Kashmir’s spring sunshine blows the cobwebs away

Seasonal affective disorder is common in Srinagar, a city riddled with the twin realities of a harsh winter and terrorism, but with spring, a lot changes

March 18, 2023 11:02 pm | Updated March 20, 2023 07:51 pm IST - SRINAGAR

A woman looks at the flowers of an Almond tree in full bloom marking the arrival of spring in the Valley, in Pulwama, South Kashmir, Monday, March 13, 2023.

A woman looks at the flowers of an Almond tree in full bloom marking the arrival of spring in the Valley, in Pulwama, South Kashmir, Monday, March 13, 2023. | Photo Credit: PTI

Spring is the only season that Khalida Jan, 71, finds she can smile in. Her son disappeared after security forces allegedly picked him up from north Kashmir in 1992, and life has never been the same again for her.

“Maybe the bright light of the sun, green cover, and blooming flowers remind me of the happy times we lived in, before 1992,” Ms. Jan said.

As spring breaks, psychiatrists in Kashmir are able to help their patients who are battling seasonal affective disorder (SAD) brought on by the harsh whiteness of winter and decreased sunlight, along with conflict-induced depression, transition out of antidepressant medication.

It’s not just the change of scenery, it’s also a time when people can begin going out after the winter’s ice and snow. They are joining families and friends to enjoy the first flowering in the Valley’s gardens and parks, with almond, peach, cherry, and apricot blossom. This year, the Tulip Garden expects to see the blooming of 1.5 million tulips in different colours. All this acts as mental health therapy, according to Valley-based psychiatrists.

Zakir Mir, a resident of Pulwama, visited the Institute of Mental Health and Neurosciences (IMHANS), Srinagar, in the first week of March with some “good news” for his physician. With grey and grim winter paving the way for a colourful, sunny spring, Mr. Mir told his psychiatrist that he was feeling better and “ready to give up antidepressants”.

Also read | Children in Kashmir valley vulnerable to ongoing trauma, say doctors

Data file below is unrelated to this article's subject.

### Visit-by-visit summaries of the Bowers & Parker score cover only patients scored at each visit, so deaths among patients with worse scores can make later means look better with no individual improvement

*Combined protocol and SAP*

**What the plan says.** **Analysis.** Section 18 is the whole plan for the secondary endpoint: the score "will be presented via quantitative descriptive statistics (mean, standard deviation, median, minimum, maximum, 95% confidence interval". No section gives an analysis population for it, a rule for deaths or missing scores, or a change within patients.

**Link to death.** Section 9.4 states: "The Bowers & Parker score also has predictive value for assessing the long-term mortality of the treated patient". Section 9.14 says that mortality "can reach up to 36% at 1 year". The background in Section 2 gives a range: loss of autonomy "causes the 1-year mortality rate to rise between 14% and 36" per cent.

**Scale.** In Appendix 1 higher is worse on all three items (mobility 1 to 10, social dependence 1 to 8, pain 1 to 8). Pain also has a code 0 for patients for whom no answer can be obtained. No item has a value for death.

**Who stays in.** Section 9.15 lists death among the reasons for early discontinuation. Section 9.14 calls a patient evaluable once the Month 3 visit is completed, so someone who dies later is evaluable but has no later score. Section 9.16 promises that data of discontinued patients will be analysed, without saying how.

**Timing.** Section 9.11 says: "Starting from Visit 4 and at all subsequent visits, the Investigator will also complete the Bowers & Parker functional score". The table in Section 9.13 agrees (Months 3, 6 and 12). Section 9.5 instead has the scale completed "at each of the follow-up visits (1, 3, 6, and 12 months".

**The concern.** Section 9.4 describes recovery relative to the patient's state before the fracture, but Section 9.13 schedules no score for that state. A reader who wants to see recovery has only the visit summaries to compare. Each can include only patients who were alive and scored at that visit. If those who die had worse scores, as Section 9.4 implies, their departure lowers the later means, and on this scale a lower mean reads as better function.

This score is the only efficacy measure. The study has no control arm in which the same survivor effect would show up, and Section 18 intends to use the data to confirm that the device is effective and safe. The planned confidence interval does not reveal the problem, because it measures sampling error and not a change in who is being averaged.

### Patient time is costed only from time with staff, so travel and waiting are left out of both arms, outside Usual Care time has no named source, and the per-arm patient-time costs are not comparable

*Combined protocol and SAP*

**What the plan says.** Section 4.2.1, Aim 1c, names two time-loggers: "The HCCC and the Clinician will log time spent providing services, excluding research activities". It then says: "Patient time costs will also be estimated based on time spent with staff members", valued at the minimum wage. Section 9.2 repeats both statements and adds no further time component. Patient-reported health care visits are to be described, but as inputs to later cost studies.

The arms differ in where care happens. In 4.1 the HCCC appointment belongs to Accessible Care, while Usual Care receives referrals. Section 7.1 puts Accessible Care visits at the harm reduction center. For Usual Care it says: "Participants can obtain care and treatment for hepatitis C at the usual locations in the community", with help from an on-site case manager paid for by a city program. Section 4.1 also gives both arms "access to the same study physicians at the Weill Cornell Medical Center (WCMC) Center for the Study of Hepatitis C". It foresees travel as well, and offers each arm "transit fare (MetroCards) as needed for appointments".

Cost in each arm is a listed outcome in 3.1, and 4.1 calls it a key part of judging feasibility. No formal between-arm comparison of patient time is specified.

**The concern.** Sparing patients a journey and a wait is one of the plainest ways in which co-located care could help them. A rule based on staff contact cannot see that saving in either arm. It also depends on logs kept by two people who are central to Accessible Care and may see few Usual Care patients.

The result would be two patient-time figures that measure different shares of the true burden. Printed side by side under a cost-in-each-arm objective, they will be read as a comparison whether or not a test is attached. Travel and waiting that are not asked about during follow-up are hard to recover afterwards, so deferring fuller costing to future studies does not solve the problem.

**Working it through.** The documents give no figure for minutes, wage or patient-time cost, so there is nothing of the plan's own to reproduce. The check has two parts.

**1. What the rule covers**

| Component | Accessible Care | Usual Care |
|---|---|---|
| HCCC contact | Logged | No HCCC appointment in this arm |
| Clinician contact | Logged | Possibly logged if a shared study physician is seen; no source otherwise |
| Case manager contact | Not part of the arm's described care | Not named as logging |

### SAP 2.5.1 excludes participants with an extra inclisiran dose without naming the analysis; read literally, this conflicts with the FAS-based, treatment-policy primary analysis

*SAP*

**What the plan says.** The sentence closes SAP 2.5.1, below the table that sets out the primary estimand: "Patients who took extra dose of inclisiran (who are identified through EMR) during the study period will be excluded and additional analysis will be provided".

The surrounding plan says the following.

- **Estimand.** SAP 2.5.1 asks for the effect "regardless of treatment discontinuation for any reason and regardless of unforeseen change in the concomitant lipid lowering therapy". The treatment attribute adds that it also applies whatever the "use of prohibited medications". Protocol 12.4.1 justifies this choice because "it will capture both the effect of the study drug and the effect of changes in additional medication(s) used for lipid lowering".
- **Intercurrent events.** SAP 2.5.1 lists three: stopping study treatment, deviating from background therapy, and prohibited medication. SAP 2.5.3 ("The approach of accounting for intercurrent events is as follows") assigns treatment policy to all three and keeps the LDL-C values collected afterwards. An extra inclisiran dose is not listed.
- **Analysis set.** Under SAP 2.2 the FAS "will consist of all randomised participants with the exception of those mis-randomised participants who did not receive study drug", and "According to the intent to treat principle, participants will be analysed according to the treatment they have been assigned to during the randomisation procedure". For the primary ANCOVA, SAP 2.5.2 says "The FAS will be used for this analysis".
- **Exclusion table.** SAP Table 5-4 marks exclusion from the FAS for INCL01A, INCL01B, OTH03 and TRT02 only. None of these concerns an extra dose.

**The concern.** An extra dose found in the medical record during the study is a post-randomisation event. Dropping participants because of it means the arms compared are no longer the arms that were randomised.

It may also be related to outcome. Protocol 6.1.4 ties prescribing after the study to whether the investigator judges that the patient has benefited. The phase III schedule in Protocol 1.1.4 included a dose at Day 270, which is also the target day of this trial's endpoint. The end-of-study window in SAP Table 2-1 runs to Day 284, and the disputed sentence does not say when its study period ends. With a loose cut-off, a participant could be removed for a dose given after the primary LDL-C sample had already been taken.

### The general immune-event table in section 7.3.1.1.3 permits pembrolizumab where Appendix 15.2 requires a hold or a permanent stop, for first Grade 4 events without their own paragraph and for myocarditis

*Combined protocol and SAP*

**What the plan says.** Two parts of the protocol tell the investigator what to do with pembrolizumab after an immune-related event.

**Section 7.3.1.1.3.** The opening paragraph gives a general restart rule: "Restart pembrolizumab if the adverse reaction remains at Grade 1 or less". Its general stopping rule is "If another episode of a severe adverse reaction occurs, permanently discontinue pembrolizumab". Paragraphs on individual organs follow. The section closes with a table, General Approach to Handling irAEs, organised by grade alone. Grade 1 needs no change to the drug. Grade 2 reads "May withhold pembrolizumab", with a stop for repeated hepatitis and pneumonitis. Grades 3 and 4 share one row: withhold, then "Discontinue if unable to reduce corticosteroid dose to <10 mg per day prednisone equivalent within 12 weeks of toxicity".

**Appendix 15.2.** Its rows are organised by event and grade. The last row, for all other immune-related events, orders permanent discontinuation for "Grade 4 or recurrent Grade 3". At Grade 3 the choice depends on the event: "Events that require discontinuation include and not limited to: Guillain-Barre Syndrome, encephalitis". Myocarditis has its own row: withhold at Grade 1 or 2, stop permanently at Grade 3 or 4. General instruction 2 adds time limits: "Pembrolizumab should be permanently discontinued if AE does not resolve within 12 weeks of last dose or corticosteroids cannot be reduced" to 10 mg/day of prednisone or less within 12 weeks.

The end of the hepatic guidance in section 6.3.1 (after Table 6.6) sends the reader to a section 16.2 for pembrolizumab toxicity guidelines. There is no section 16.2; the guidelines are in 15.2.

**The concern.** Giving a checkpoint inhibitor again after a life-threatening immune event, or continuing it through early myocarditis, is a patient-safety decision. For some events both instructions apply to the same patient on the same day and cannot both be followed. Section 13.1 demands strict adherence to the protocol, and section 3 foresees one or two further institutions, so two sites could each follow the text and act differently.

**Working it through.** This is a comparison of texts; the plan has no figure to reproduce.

“Spring light and colours start elevating the mood,” said Dr. Arshad Hussain, a professor at IMHANS-Kashmir, adding that SAD sees a dip in mood-modulating hormones like dopamine and serotonin.

Around 45% of Kashmir’s adult population (1.8 million) suffers from some form of mental distress, according to a study conducted by the Department of Psychiatry, Jawahar Lal Nehru Memorial Hospital (JLNMH), Srinagar, in 2020. It also found that there was a high prevalence of trauma (47%), depression (41%), anxiety (26%), and post-traumatic stress disorder (19%).

Dr. Hussain said, “Spring emerges as a significant factor in addressing the physiological aspects of depression.” These include tiredness, sleep disturbances, appetite changes, and many more.

A change is visible at the out-patient department (OPD) at the IMHANS too. “I am prescribing fewer antidepressants for those battling seasonal depression, that is induced by the changes that take place from autumn onwards. We ask those with depression to relive or imagine moments that make them happy as part of behavioural therapy,” he said, adding that it was easier at this time. “We encourage them to socialise and move around with friends to absorb the positive change setting in,” Dr. Hussain said. He sees equal number of women and men at the OPD.

Most psychiatry hospitals in British colonies had large gardens with plants that had references from the Koran and the Bible, according to Dr. Hussian. “There was a belief that creating the setting of heaven could bring a person back from mental illnesses,” he said.

At Government Psychiatric Diseases Hospital, Srinagar, founding superintendent Dr. Erina Hoch, a Swiss psychiatrist, also focused on plantations around the Valley’s first mental health facility.

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